Karl Lindholm: Safe at home
“Like to talk a little bit about baseball … and football,” George Carlin informs us at the beginning of his famous routine comparing the two sports.
It’s quite brilliant (and not a single cuss word, rare for him). You can find it easily on YouTube.
Carlin’s descriptions of baseball are rendered with a light falsetto; football on the other hand requires a somber and ominous tone.
“Baseball,” he chirps, “is a 19th century pastoral game. Football,” he intones, “is a 20th century technological struggle.”
“Football is played in any kind of weather — rain, sleet, snow, hail, mud … the struggle will continue.
“In baseball, if it rains, we don’t come out to play — ‘It’s raining, I can’t come out to play! It’s raining out!’”
The bit goes on in this vein, with a number of clever juxtapositions. He ends by describing the different objectives of the sports, offering first an extended pronouncement of football’s war-like essence:
“The quarterback, otherwise known as the field general, … with short bullet passes and long bombs, marches his troops into enemy territory, balancing this aerial assault with a sustained ground attack …
“In baseball, the object is to go home, and to be safe, to be safe at home. I hope I’ll be safe at home, safe at home,” he repeats sweetly as he dances off the stage.
I start every baseball class I teach at Middlebury College with this four-and-a-half minute video, because it offers such insight into the unusual and unconventional beauty of the game — and with such humor.
I then ask the class to read work by A. Bartlett Giamatti, the commissioner of Major League Baseball in 1989, who, alas, died in office at age 51 after only 154 days in the job, and eight days after he suspended the dastardly Pete Rose for life.
A Renaissance literature scholar, Giamatti was the president of Yale University before he ascended to his baseball role. For those of us who have an academic interest in baseball, Giamatti is our hero and we continue to mourn his passing.
I love assigning Giamatti, so students can read such eloquent writing on sports. In “Baseball and the American Character,” he joins George Carlin in celebrating “home,” baseball’s central metaphor.
“For what is baseball,” he writes, “and indeed so much of the American experience, about but looking for home? Nostos, the desire to return home, gives us a nation of immigrants always migrating in search of home …
“So much does our game tell us about who we wanted to be and who we are, … as we gather together around a green place called home.”
In another essay, “Baseball and Narrative,” Giamatti discusses baseball in terms of Homer’s epic “The Odyssey,” and “the hunger for home.” The trip around the bases is a great Odyssean adventure, full of pitfalls:
“(If) the attempt, long in planning and execution, works, then the reunion and all it means is total — the runner is a returned hero, and the teammates are for an instant all true family.”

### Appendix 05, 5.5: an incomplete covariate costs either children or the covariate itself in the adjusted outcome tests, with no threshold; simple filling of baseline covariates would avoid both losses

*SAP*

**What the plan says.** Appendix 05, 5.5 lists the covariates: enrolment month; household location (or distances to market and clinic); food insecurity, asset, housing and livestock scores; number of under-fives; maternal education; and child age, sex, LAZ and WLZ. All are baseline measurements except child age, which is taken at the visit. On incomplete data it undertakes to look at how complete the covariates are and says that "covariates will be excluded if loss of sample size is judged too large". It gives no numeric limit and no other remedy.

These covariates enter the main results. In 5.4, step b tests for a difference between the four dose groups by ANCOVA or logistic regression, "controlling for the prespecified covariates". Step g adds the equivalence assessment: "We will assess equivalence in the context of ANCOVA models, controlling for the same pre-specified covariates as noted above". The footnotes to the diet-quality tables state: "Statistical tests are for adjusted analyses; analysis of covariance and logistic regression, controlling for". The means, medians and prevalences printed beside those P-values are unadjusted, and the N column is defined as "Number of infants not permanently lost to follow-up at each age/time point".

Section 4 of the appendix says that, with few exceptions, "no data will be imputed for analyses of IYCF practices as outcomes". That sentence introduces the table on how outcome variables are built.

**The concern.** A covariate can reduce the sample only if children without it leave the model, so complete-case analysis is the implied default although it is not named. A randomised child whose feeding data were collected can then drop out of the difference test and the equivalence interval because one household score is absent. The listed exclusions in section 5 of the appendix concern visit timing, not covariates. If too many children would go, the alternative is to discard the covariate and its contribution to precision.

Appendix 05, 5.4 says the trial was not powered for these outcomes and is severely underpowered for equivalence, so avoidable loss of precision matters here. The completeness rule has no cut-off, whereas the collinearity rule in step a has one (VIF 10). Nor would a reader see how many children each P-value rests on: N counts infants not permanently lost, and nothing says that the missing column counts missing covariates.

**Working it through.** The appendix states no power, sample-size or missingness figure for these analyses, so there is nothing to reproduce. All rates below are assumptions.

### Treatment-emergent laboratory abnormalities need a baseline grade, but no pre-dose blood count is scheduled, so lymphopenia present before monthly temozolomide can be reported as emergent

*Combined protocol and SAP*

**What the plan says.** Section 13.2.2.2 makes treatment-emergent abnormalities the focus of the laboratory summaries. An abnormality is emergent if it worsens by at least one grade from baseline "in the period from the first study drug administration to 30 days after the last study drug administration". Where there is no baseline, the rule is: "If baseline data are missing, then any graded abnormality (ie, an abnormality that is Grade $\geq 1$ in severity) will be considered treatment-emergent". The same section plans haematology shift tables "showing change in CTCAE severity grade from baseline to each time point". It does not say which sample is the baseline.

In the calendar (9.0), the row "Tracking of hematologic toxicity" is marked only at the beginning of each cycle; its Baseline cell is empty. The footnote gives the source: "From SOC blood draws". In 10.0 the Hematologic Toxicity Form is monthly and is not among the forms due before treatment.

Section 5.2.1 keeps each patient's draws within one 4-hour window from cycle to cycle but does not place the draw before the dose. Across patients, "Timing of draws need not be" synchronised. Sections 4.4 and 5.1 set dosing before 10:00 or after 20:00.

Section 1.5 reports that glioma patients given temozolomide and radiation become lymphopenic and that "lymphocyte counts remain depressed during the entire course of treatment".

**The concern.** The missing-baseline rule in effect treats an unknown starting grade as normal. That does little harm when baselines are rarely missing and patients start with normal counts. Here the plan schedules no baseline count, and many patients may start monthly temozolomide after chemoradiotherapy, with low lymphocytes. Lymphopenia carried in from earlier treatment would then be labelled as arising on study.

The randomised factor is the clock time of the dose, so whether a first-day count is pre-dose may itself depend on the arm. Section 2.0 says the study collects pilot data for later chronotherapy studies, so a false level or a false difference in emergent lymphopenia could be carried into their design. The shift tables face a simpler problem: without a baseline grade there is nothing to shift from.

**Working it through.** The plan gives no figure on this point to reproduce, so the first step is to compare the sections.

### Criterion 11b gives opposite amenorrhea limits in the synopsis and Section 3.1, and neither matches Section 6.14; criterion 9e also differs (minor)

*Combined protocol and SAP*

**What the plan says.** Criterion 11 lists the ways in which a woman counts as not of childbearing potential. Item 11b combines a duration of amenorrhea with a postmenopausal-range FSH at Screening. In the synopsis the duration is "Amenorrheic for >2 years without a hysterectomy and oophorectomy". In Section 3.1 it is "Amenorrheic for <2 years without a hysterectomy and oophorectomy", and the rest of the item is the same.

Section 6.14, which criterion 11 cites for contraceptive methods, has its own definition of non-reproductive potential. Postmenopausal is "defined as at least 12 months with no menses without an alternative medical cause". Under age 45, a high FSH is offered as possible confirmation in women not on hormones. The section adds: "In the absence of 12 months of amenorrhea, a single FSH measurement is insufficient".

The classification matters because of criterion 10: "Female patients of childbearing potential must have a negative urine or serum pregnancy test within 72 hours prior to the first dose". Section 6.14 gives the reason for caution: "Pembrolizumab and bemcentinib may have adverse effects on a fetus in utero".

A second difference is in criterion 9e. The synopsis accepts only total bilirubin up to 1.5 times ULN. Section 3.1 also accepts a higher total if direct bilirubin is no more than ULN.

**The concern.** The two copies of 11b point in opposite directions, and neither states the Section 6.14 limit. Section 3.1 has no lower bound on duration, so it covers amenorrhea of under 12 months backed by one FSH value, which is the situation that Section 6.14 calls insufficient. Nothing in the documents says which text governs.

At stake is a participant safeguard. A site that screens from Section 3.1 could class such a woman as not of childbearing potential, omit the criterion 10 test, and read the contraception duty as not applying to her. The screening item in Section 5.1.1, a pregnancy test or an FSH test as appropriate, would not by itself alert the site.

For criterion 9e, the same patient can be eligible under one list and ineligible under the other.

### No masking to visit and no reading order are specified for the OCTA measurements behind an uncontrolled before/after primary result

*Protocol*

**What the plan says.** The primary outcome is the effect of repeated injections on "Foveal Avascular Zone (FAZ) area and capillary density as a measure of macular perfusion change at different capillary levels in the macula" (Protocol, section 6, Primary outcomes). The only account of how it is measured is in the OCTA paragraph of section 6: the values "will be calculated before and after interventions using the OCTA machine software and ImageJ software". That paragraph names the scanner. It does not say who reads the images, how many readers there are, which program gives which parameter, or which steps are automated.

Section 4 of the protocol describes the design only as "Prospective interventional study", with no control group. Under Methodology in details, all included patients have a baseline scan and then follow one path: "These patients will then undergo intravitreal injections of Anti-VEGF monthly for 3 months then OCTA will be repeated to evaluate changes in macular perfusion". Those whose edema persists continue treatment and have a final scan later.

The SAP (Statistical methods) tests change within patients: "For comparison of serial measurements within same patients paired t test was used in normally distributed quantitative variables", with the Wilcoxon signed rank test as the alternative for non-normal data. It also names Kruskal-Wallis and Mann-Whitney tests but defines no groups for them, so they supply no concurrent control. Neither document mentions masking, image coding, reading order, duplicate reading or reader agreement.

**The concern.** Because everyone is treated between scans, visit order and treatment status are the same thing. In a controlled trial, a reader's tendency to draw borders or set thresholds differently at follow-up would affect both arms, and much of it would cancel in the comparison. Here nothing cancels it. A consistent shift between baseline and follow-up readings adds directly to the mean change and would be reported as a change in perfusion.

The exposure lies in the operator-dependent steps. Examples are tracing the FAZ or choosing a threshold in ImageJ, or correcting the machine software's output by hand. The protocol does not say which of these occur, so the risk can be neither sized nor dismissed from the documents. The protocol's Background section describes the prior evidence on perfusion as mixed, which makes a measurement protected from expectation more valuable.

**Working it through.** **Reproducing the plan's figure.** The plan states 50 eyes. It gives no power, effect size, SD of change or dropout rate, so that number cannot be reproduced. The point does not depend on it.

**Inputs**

I have written but three short stories in my life that found their way into print (all three appeared in journals lightly read and now long gone). The first one (1985) was in a periodical called the National Pastime, and was titled “Safe at Home.” I considered that a most original title at the time, as it was well before I first heard Carlin’s exegesis.
It tells the story a ballplayer turned coach, struggling to recover from alcoholism and lead a modest life of meaning. One of his players is in need of a father figure, so his coach provides that surrogacy. The boy, his catcher and best player, ends up going to high school and living with the coach — safe at home.
Last month, January, I taught my favorite class during Middlebury College’s Winter Term, “Segregation in America: Baseball and Race.” It’s essentially a course on baseball’s Negro leagues.
We learn of the great players and teams from the 60 years of baseball’s segregation (1887-1947) and make connections into the America, black and white, of that time.
In the last week of the course, we examine in all its complexity the breakthrough of Jackie Robinson and the Dodgers in 1947. We make good use of Ken Burns’ brilliant “Baseball” video documentary from 1994.
Our final class was on Jan. 31, which happened to be Jackie Robinson’s 100th birthday. We watched Burns’ treatment of Jackie’s last days. At the World Series in 1972, Jackie, just 53, but suffering from diabetes and heart disease, threw out the first pitch, and took the occasion to exhort baseball to integrate further by hiring black managers as well as players.
He died just 10 days later.
Burns powerfully documents that last appearance on a ball field and the memorial service just a short time later. Jackie’s wife, Rachel, his partner and support in all his travails and glories, reflected on the end of his life: “At the funeral,” she said, “Jesse Jackson did the eulogy and he said, ‘Jackie Robinson stole home and he’s safe.’”
She was given a photograph, “a blow-up,” of Jackie stealing home, which she said she “carried from room to room. Looking at it, I knew he was safe. Home has so many meanings, for people like us. Family and home was the central basis for our lives.
“Nobody could hurt him again — he couldn’t hear the name-calling, only the cheers. I could let him rest in peace.”
Safe at home.
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